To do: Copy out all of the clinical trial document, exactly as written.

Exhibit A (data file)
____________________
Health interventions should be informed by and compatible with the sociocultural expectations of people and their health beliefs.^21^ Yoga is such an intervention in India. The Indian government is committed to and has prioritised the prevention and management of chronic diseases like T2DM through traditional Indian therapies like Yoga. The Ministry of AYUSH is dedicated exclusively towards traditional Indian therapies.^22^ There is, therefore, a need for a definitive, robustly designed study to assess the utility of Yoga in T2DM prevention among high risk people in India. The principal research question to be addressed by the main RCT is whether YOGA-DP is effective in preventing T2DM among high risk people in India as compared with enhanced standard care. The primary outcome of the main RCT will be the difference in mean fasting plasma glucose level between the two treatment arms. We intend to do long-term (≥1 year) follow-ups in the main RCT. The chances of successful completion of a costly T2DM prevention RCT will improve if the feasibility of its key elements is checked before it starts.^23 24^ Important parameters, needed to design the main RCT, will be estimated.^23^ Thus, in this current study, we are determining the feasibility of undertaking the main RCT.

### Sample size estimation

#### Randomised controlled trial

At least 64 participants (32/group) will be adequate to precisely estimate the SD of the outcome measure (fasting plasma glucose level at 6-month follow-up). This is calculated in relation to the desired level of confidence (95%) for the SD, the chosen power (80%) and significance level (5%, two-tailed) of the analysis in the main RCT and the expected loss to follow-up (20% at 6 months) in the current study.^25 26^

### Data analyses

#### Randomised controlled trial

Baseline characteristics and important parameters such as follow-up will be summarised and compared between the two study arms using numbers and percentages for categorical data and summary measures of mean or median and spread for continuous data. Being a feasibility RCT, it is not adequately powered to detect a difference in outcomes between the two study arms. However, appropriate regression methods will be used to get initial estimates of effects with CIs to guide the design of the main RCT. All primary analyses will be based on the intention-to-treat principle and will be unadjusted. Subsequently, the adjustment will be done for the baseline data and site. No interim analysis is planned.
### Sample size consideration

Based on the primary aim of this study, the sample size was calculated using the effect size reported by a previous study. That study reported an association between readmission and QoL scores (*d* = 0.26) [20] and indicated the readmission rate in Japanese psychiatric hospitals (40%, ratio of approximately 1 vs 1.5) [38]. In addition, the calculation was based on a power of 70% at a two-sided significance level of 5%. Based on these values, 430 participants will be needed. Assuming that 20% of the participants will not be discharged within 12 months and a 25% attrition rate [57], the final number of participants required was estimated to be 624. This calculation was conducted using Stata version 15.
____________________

Health interventions should be informed by and compatible with the sociocultural expectations of people and their health beliefs.^21^ Yoga is such an intervention in India. The Indian government is committed to and has prioritised the prevention and management of chronic diseases like T2DM through traditional Indian therapies like Yoga. The Ministry of AYUSH is dedicated exclusively towards traditional Indian therapies.^22^ There is, therefore, a need for a definitive, robustly designed study to assess the utility of Yoga in T2DM prevention among high risk people in India. The principal research question to be addressed by the main RCT is whether YOGA-DP is effective in preventing T2DM among high risk people in India as compared with enhanced standard care. The primary outcome of the main RCT will be the difference in mean fasting plasma glucose level between the two treatment arms. We intend to do long-term (≥1 year) follow-ups in the main RCT. The chances of successful completion of a costly T2DM prevention RCT will improve if the feasibility of its key elements is checked before it starts.^23 24^ Important parameters, needed to design the main RCT, will be estimated.^23^ Thus, in this current study, we are determining the feasibility of undertaking the main RCT.

### Sample size estimation

#### Randomised controlled trial

At least 64 participants (32/group) will be adequate to precisely estimate the SD of the outcome measure (fasting plasma glucose level at 6-month follow-up). This is calculated in relation to the desired level of confidence (95%) for the SD, the chosen power (80%) and significance level (5%, two-tailed) of the analysis in the main RCT and the expected loss to follow-up (20% at 6 months) in the current study.^25 26^

### Data analyses

#### Randomised controlled trial

Baseline characteristics and important parameters such as follow-up will be summarised and compared between the two study arms using numbers and percentages for categorical data and summary measures of mean or median and spread for continuous data. Being a feasibility RCT, it is not adequately powered to detect a difference in outcomes between the two study arms. However, appropriate regression methods will be used to get initial estimates of effects with CIs to guide the design of the main RCT. All primary analyses will be based on the intention-to-treat principle and will be unadjusted. Subsequently, the adjustment will be done for the baseline data and site. No interim analysis is planned.
### Sample size consideration

Based on the primary aim of this study, the sample size was calculated using the effect size reported by a previous study. That study reported an association between readmission and QoL scores (*d* = 0.26) [20] and indicated the readmission rate in Japanese psychiatric hospitals (40%, ratio of approximately 1 vs 1.5) [38]. In addition, the calculation was based on a power of 70% at a two-sided significance level of 5%. Based on these values, 430 participants will be needed. Assuming that 20% of the participants will not be discharged within 12 months and a 25% attrition rate [57], the final number of participants required was estimated to be 624. This calculation was conducted using Stata version 15.